Quite frankly, I want individual wiretaps to require at least some individual physical effort and expense so that police have to make the decision of whether it is worth it or not.

Re:Fair enough -- as long as they follow the rules (1)

It doesn't come easy (695416) | more than 7 years ago | (#17815520)

Firstly, wrong is in the eye of the beholder. Illegal is formally defined by law, although lately the definitions seem to be less precise than they should be. If the beholder has power over you, their definition of wrong can be deadly. Secondly, this is the FBI (i.e. federal government) we're talking about. So how long do they keep the data? Do they get rid of any data that ISN'T related to their target? And even if they say they do, can you TRUST that they do (consider while you formulate your answer the recent illegal spying activity the White House has been caught doing)? Lately the federal government has used up nearly all of their public trust in my view. And as my dad always said, trust once lost is very very difficult to regain.

Re:Fair enough -- as long as they follow the rules (1)

madirish2600 (149913) | more than 7 years ago | (#17815858)

This is the sort of misguided logic that eats away at people's privacy rights every day. The logic basically goes like this:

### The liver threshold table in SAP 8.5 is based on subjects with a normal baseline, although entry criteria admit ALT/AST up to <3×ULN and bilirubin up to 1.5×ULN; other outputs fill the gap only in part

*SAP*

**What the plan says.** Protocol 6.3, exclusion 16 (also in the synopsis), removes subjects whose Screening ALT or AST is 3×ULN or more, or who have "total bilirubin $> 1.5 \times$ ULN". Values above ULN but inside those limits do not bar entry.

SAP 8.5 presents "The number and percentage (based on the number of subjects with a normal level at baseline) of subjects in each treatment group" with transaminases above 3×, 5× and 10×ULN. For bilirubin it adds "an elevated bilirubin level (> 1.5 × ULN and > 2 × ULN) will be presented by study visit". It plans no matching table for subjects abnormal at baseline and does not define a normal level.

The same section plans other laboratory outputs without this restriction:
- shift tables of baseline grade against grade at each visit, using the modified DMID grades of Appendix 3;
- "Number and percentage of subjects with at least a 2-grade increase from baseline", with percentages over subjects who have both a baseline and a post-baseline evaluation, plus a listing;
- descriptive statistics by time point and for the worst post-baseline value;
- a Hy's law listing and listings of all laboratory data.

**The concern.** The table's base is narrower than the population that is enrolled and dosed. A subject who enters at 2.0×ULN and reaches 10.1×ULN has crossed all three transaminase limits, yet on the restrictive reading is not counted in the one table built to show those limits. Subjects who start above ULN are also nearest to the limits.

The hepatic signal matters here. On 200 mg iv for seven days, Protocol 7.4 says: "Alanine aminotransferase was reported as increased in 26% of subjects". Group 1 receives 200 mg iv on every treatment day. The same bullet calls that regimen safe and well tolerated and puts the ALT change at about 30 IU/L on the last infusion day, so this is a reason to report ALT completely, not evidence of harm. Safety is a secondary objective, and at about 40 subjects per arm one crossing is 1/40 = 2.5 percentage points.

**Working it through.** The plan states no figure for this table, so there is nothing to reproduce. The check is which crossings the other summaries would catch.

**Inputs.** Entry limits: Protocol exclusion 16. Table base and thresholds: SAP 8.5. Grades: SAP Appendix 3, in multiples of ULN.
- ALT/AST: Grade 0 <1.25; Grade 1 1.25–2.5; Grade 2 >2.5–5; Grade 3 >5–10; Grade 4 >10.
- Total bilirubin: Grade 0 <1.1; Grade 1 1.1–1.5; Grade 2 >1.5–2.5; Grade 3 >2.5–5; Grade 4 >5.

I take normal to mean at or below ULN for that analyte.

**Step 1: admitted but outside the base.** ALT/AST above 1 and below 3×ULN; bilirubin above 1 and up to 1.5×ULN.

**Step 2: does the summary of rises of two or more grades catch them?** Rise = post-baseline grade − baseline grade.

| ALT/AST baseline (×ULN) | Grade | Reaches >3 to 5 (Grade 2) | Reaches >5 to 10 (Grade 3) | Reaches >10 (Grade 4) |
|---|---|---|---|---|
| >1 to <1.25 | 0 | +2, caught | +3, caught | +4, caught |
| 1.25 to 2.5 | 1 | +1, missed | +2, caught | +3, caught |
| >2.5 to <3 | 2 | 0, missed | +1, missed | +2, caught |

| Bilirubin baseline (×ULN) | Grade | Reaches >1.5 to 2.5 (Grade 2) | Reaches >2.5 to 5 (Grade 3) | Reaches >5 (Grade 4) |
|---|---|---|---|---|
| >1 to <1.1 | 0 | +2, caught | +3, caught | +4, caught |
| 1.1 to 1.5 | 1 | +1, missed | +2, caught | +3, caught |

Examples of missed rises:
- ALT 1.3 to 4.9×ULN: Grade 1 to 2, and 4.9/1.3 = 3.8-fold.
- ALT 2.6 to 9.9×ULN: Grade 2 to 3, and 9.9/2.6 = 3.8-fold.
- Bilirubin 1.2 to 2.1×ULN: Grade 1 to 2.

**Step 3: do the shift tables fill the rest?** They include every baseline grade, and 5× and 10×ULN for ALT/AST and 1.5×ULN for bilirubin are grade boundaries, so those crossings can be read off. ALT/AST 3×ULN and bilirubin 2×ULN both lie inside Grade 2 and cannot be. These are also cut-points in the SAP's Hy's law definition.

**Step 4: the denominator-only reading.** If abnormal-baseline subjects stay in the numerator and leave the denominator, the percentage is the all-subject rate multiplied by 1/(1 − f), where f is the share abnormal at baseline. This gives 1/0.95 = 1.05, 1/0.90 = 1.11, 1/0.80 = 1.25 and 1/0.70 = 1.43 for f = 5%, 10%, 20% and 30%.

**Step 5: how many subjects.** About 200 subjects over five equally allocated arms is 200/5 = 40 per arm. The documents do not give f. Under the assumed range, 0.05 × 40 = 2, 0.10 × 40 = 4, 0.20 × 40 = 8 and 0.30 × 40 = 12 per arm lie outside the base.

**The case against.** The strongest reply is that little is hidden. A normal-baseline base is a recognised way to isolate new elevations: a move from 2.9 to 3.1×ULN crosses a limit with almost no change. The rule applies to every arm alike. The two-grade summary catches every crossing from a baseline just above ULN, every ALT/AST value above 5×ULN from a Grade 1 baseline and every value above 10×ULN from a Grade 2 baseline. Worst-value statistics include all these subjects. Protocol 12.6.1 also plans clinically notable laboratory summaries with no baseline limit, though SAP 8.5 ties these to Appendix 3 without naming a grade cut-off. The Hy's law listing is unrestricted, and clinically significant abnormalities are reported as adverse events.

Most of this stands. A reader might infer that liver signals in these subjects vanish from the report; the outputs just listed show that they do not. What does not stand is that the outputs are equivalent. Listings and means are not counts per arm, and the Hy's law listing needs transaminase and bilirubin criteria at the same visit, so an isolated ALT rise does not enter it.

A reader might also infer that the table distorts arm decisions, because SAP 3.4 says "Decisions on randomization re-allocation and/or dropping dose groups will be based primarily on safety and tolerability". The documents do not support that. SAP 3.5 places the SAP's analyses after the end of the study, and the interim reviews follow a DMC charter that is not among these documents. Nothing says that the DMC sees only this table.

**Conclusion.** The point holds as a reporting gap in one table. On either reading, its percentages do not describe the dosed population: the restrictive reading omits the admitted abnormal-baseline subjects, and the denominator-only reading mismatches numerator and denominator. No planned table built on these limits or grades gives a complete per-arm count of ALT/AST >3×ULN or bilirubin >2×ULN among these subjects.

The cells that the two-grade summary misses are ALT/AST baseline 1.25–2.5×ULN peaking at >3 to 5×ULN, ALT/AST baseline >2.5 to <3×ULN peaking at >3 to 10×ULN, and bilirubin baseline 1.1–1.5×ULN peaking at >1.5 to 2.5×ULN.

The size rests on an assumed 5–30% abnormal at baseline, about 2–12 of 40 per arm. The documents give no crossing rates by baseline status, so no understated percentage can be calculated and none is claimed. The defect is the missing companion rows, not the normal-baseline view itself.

The police must monitor ALL communication in order to be able to monitor ONE communication. Due to the restrictions of a subpoena, even if they find evidence of other wrongdoing they are not allowed to pursue it. In any case, you shouldn't care if the government monitors your communication if you aren't doing anything illegal.

The problem with this logic is that the people reviewing your communications are real people. If you wouldn't mind taking a private email from you to your wife and just leaving it on the street for someone to read then you shouldn't have a problem with some government bureaucrat reading it. However, if you have some communications that you consider private - things that you don't want other people to know, then you should have a big problem with this.